The Belgian capital has a problem with extremist Islam, Brussels Mayor Yvan Mayeur said in an interview with newspaper De Morgen published Wednesday, one year after the terror attacks at Zaventem Airport and Maalbeek metro station.
“Everyone knows that all mosques in Brussels are in the hands of Salafists,” Mayeur said, referring to the radical form of Islam. “We need to change this, we need new mosques that follow our democratic rules and that are being controlled by the government.”
However, Mayeur denied claims his city is the capital of jihad, an image that emerged after authorities revealed many of the terror suspects responsible for the Paris and Brussels terror attacks lived or operated from the city.
“Jihadism in Belgium started in Antwerp, then spread to Vilvoorde, Molenbeek and Brussels-north,” Mayeur said.
He added: “Terrorism is a problem that involves Europe as a whole. Don’t forget what happened in Paris, Nice and Berlin. If this was only a Brussels problem, it would have been solved.”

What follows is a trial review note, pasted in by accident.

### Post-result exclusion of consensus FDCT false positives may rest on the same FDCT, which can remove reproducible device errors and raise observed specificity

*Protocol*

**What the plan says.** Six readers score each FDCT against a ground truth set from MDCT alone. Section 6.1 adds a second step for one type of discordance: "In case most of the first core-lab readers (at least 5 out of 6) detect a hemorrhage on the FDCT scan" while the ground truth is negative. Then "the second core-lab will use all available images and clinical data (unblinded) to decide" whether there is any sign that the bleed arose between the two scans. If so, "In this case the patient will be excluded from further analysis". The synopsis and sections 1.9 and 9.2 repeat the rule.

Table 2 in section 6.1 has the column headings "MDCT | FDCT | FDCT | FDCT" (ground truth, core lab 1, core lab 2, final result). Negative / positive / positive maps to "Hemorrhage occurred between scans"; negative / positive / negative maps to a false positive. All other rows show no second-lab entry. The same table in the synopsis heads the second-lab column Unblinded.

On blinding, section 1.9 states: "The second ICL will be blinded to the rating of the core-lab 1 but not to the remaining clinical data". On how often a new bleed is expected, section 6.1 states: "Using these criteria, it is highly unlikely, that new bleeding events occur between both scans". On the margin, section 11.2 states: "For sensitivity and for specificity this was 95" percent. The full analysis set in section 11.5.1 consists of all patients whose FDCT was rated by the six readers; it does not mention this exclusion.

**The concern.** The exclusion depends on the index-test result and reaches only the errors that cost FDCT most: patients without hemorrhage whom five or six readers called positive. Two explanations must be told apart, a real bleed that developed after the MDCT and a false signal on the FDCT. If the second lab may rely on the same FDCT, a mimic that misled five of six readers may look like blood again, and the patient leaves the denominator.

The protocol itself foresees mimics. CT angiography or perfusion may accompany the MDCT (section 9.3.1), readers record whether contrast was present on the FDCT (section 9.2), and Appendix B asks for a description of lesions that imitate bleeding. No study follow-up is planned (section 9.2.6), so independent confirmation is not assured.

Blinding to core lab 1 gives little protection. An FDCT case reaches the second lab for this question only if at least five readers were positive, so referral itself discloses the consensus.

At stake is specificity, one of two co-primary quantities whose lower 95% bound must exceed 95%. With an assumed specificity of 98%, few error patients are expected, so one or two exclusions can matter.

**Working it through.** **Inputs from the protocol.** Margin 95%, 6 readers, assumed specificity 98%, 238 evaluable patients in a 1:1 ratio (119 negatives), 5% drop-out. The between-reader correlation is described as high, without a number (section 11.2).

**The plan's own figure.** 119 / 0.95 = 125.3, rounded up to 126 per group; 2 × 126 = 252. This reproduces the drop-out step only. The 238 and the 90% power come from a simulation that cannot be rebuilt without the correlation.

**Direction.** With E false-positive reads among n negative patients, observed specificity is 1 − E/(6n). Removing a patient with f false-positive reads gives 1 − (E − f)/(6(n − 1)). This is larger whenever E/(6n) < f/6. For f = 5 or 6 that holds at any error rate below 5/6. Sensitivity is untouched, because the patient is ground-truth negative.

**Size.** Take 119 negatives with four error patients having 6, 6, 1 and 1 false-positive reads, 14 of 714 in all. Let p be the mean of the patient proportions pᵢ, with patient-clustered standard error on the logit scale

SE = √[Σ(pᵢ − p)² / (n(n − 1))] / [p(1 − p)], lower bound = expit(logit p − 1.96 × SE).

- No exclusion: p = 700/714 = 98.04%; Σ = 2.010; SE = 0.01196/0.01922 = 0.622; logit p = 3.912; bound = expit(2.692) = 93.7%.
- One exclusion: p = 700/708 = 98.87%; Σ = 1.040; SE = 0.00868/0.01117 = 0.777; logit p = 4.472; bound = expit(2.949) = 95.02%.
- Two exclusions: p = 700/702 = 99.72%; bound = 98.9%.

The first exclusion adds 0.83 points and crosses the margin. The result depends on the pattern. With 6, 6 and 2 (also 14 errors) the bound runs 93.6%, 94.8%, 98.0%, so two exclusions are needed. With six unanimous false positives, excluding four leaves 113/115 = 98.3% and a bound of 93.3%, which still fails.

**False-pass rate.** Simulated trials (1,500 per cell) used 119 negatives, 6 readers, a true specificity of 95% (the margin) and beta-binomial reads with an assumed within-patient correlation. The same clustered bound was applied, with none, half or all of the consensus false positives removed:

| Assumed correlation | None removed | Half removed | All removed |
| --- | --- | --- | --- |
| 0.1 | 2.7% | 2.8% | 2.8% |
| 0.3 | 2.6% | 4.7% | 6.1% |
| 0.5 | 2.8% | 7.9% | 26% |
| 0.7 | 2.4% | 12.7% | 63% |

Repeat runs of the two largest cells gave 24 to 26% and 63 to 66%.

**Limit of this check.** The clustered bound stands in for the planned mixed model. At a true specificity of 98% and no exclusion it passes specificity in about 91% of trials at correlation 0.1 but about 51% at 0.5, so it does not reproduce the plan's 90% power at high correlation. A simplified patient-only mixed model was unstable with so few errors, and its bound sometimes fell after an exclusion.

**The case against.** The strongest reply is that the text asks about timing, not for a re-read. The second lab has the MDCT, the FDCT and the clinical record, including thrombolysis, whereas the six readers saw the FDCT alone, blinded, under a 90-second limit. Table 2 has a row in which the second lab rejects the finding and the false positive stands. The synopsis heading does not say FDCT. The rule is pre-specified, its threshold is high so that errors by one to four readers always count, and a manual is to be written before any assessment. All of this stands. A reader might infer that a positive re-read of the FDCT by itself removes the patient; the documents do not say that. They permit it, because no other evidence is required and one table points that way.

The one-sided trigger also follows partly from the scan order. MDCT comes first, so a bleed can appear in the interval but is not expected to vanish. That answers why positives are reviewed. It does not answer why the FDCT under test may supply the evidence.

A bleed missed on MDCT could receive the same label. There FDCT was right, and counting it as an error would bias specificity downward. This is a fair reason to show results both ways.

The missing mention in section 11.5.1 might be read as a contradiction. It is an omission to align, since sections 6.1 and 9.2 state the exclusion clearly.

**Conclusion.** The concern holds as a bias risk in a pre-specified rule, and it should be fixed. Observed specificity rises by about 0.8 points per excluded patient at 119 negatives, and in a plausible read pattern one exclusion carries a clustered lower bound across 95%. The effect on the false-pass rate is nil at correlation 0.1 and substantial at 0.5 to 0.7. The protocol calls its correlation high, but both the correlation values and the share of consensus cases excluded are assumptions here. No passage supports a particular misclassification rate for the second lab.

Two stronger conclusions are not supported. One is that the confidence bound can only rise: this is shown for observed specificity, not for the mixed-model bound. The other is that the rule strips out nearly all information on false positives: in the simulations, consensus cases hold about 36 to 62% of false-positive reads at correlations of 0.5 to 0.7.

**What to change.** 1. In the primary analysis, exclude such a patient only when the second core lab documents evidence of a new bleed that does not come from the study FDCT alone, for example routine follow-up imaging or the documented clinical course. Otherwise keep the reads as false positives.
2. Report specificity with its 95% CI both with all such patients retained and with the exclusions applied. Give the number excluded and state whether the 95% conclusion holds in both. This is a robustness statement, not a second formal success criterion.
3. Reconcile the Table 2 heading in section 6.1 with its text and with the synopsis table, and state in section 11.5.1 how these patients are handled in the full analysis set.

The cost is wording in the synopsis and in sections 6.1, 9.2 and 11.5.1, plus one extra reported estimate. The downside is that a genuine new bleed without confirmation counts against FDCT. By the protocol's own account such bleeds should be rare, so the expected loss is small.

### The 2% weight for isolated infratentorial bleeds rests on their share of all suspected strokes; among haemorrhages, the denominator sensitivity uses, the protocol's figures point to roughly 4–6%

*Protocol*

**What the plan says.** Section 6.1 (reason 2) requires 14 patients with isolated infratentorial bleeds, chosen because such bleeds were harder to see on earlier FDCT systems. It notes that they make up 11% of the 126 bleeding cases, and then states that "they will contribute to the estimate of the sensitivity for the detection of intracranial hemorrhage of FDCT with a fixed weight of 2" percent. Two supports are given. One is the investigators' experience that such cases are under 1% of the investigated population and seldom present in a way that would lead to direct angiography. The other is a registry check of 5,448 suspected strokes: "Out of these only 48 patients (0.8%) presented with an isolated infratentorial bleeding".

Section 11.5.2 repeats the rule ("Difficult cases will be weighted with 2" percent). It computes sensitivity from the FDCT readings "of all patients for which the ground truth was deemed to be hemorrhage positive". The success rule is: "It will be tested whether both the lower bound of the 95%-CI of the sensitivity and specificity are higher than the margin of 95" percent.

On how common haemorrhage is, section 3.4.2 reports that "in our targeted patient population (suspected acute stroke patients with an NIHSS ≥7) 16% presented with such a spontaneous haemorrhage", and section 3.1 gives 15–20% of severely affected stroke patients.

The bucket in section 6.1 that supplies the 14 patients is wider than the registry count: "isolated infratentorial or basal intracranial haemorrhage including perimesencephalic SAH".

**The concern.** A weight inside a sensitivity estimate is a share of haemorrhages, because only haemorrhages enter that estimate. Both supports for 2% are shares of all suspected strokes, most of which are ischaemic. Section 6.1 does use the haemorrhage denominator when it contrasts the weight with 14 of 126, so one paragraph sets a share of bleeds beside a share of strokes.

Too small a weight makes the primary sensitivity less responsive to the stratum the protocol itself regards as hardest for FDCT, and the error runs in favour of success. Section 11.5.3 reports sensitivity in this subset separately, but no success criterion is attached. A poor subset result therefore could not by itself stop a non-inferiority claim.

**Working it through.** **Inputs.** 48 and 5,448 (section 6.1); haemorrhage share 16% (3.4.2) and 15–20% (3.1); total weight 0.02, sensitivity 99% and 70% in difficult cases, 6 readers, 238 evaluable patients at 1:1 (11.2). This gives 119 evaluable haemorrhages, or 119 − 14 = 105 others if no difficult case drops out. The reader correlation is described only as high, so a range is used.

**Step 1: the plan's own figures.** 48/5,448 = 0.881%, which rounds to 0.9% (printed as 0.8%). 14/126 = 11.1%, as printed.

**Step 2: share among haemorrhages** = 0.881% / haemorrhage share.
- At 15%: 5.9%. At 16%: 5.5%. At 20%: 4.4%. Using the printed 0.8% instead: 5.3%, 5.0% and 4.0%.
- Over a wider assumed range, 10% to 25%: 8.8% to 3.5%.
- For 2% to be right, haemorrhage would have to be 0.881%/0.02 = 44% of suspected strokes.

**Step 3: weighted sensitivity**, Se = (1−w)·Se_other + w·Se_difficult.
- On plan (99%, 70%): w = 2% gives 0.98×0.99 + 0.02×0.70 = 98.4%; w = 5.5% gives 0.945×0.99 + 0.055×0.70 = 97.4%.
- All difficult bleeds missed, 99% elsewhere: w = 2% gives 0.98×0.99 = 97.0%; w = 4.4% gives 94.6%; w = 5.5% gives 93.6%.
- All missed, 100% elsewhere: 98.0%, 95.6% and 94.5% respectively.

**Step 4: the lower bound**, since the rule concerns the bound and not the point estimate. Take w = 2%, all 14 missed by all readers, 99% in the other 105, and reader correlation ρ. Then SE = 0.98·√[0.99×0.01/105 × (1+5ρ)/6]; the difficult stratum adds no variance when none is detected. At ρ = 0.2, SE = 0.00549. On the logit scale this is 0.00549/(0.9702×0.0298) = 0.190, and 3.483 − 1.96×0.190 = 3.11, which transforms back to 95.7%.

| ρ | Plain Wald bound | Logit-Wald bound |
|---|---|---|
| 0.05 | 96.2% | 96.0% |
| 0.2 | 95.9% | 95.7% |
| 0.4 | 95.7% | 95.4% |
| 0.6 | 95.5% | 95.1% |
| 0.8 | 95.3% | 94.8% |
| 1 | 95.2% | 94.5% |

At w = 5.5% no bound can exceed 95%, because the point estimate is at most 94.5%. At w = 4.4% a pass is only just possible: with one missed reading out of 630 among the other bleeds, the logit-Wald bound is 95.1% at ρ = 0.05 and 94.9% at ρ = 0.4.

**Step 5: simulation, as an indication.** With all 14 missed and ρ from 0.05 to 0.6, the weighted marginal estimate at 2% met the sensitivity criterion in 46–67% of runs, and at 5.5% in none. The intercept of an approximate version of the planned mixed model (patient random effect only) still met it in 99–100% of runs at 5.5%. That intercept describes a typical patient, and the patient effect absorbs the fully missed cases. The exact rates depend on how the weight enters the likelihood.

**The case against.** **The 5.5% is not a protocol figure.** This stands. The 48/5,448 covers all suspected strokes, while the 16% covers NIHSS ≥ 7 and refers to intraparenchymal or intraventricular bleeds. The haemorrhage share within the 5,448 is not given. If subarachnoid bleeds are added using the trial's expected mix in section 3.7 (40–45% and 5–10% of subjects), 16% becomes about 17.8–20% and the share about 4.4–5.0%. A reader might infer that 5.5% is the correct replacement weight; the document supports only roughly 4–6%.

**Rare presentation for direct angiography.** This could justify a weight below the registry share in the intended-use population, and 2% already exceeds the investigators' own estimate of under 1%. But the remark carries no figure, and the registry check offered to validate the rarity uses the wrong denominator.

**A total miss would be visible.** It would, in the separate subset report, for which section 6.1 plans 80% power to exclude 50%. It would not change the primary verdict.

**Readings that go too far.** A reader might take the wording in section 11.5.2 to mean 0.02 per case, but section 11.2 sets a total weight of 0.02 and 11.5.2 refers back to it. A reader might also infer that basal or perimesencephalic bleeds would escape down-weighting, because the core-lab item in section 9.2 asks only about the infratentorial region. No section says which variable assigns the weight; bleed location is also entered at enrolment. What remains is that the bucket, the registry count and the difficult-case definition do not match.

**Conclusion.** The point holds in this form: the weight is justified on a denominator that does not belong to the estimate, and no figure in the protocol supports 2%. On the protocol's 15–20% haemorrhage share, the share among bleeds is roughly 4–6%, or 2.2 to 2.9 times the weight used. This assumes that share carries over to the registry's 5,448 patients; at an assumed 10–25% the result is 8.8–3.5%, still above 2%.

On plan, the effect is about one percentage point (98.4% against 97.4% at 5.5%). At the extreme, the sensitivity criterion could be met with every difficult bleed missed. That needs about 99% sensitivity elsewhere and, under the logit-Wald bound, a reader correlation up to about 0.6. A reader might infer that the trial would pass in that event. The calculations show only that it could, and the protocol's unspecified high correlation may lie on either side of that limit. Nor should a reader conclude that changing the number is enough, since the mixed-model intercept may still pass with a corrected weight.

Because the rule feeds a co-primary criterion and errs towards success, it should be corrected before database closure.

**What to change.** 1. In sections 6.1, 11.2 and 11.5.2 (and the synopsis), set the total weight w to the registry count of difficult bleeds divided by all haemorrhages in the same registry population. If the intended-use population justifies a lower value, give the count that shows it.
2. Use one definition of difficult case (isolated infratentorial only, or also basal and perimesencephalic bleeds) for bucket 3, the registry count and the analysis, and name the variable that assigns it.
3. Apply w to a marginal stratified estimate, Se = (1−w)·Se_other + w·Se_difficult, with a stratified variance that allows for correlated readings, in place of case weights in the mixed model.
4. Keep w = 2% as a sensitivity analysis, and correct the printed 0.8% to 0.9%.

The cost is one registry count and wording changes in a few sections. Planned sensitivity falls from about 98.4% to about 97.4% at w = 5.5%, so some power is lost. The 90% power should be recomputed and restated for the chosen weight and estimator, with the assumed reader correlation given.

According to Mayeur, people should fear not only radicalized youth, but extremism in general. “We live in a world in which radicalism is growing. People such as Donald Trump, Marine Le Pen and Vladimir Putin are extremists too,” he said.
A confidential report into anti-terror measures revealed earlier this week that police in the Brussels district of Molenbeek have uncovered 51 organizations with suspected ties to terrorism after Belgian Interior Minister Jan Jambon pledged to “clean up” the Molenbeek district.
Mayeur said that his city still faces a shortage of police officers to cope with the burden of extra security measures for the EU capital, demonstrations and security of events and buildings.